These pages will help you understand rent control laws and regulations, but do not include every detail. The rent control law is the Rental Housing Act of 1985 (DC Law 6-10) as amended (the Act), which is codified at DC Official Code § 42-3501.01 et seq.
You can find the complete law in most DC public libraries or online.
Under the Act, an apartment building or apartment complex is called a housing accommodation, and a single apartment or house is called a rental unit. A renter is simply called the tenant, but the landlord is called the housing provider.
Rental Accommodations Division
The Rental Accommodations Division (RAD) is the part of the DC Department of Housing and Community Development that is responsible for administering the Act, including accepting rent adjustment petitions filed by tenants and housing providers. The head of the RAD is the Rent Administrator.
The DC Office of Administrative Hearings and the DC Rental Housing Commission
The DC Office of Administrative Hearings (OAH) is responsible for hearing cases pursuant to rent adjustment petitions. A separate, three-member Rental Housing Commission (RHC) is the first level of appeal from RAD and OAH decisions. The RHC also issues regulations under the Act, and publishes the annual “rent control CPI.” The “rent control CPI” governs how much the housing provider may increase the rent for units under rent control without having to seek the approval of RAD or OAH.
The Act applies to all rental housing accommodations in the District of Columbia. Certain parts of the Act, such as eviction protections, apply to all District tenants. Title II of the Act is rent stabilization, which applies to any non-exempt rental unit. All rental units must be registered with the RAD either as subject to rent control or exempt from rent control. For any unit that is not registered with RAD, rent control automatically applies.
The most common exemptions from rent control are for rental units that are:
- Federally or District-subsidized
- Built after 1975
- Owned by a natural person (i.e., not a corporation) who owns no more than four rental units in the District
- Vacant when the Act took effect.
Find out more about what increases are permitted by visiting Allowable Rent Increases.
A tenant who believes that a rent is incorrect may challenge it by filing a tenant petition with RAD. Then the housing provider is given notice of the challenge; OAH schedules a hearing; the tenant is given the opportunity to present evidence as to why the rent charged is unlawful; and the housing provider is given the opportunity to present contrary evidence. The OAH Administrative Law Judge will then issue a decision and order. The tenant petition may address any violation of the Act including improper rent calculations or housing code violations.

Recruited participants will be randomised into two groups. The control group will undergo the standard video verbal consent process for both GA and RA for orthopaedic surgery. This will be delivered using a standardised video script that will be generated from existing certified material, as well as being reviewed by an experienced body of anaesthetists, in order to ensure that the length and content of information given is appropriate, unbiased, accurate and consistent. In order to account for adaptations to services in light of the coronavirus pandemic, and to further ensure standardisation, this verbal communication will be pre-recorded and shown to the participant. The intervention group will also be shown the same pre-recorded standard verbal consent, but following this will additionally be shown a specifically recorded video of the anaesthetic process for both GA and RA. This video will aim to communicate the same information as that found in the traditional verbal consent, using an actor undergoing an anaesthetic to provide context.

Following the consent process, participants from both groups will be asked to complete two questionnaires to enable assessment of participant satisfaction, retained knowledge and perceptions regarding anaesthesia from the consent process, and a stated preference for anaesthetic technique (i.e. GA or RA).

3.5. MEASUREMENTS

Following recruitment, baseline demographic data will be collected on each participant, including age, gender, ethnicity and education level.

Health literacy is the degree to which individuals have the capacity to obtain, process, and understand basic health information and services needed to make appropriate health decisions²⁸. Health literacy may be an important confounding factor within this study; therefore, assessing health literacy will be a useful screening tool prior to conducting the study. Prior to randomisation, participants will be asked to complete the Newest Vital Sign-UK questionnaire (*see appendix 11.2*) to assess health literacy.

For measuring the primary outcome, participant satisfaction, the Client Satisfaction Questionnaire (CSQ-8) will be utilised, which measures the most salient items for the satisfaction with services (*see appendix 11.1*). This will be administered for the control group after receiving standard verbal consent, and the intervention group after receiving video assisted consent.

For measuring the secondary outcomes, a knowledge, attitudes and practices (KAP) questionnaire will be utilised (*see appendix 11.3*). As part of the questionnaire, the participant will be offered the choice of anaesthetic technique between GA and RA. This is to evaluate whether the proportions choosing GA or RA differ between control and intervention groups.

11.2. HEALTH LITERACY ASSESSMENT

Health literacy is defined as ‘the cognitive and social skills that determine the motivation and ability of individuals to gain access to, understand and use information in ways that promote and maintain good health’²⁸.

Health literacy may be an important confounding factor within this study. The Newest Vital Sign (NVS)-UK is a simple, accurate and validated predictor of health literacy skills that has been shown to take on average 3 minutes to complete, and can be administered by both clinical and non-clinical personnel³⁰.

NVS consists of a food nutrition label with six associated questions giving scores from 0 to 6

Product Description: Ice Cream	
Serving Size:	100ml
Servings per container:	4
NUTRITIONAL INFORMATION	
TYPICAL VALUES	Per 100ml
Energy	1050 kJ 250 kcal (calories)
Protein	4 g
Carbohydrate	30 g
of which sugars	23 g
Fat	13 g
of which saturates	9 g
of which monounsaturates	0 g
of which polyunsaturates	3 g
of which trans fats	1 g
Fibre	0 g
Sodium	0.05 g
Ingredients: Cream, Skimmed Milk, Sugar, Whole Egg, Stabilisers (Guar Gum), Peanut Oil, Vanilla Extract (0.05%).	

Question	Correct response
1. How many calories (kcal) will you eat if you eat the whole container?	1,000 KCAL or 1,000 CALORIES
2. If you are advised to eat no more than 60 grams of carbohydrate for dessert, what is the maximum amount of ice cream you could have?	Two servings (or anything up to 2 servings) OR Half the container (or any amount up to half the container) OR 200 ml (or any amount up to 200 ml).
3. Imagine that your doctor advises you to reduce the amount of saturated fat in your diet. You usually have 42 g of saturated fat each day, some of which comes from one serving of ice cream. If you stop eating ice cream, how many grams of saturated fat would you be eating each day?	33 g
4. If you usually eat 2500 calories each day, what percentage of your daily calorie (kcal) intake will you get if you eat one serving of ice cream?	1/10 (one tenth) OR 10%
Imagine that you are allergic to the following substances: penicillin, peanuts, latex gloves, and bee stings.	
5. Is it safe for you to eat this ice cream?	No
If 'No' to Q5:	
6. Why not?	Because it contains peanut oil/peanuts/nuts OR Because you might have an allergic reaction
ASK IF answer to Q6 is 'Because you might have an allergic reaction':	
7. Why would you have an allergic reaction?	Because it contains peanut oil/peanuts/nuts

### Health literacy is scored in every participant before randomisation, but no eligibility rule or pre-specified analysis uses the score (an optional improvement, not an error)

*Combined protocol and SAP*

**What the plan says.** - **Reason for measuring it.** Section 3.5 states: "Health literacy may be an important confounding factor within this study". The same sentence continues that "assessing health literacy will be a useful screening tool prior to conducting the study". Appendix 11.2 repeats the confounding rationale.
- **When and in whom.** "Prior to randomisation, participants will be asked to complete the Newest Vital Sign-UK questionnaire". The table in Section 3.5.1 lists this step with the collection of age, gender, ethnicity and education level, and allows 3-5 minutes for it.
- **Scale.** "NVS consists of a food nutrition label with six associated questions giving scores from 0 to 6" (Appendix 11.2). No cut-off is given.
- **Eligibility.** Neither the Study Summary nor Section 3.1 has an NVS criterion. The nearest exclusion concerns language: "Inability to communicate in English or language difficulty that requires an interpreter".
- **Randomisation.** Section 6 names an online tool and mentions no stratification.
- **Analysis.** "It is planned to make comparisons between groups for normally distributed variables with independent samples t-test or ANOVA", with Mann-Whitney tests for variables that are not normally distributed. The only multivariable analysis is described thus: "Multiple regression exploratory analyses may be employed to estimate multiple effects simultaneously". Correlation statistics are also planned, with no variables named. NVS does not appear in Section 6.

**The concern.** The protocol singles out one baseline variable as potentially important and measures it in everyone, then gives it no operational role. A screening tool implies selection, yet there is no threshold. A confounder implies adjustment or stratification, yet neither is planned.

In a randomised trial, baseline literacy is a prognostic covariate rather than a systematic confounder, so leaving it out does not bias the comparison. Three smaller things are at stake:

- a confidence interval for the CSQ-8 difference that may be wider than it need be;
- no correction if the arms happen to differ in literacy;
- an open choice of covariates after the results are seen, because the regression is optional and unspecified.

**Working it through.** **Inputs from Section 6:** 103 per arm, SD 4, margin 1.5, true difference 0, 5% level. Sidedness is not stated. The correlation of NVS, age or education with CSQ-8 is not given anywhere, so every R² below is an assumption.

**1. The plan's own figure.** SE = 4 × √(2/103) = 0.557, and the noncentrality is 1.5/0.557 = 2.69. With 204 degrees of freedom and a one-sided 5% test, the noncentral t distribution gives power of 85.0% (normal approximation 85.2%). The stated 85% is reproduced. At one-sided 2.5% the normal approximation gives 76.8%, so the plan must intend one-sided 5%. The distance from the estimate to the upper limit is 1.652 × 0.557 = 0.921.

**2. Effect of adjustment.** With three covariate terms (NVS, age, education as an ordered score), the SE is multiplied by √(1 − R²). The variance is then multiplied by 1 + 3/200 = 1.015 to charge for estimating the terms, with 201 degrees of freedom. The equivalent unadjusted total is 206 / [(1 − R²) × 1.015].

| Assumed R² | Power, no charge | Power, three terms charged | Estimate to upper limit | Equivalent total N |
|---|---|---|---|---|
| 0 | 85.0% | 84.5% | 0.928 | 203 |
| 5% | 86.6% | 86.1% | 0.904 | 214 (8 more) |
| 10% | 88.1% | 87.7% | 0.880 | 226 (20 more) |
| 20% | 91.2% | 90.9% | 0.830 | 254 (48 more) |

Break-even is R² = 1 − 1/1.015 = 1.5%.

Each rental unit must be registered with RAD as a rent-controlled property or exempt from rent control on a “Registration/Claim of Exemption” form. The housing provider must file an amended registration form within thirty days of any change in the ownership, management, or services and facilities. If a housing accommodation was exempt from rent control but later becomes subject to rent control because the exemption expires, the housing provider must register the property as being subject to rent control at that time.
Protections for Elderly and Disabled People
A tenant who is elderly or has a disability as defined by the Act is entitled to a lower rent increase cap (CPI instead of CPI + 2%). A tenant who believes he or she qualifies under either category must file an application with RAD and give a copy of the application to the housing provider. To qualify:
- As elderly, a tenant must be at least 62 years of age;
- As a person with a disability, a tenant must have a medically-determinable physical impairment, including blindness, which prohibits and incapacitates 75 percent of the tenant’s ability to move about, to assist him- or herself, or to engage in an occupation.
Under the Act, a tenant is not qualified as elderly or disabled until RAD determines his or her status.
Read the Act and Regulations
Interested parties are encouraged to review the Act and its regulations, or to ask a lawyer or housing professional for more help.
Instructions for viewing the Act online:
- Under Division VII, Property select Title 42, Real Property.
- Select Subtitle VII, Rental Housing.
- Select Chapter 35, Rental Housing Generally.
- Select Subchapter II, Rent Stabilization Program, which shows all the sections of the rent-control law.
- Visit the section you want.
When laws are enacted, they are called statutes. Later they become part of the DC Official Code; in that process section numbers are changed. The website shows the law in code form. The agency usually uses statute numbers. The section numbers from the statute appear in the notes below the text of the law.
The regulations are part of Title 14 of the DC Municipal Regulations. The complete regulations run from Chapter 38-43, but Chapter 42 has most key provisions.
Instructions for viewing the regulations online:
- Select DCMR and DCR Online.
- Select DCMR Basic Version.
- On the left side of the screen, select CONTENTS.
- Select Title 14, Housing.
- Select on Chapter 42 (or other chapter of interest). The regulations can be printed from the site.
Where to Get Help
The RAD is located at 1800 Martin Luther King Jr., Avenue, SE, Washington, DC 20020. You may visit them in person between the hours of 8:30 am and 3:30 pm. You may also contact them at (202) 442-9505. Visit this list of organizations that provide help and support to housing providers and tenants. For help determining your legal rights and remedies, contact the Office of the Tenant Advocate at (202) 719-6560, or visit us during walk-in hours (M-TH 8:30 am to 3:30 pm) at 2000 14th Street, NW, Suite 300 North, Washington, DC 20009.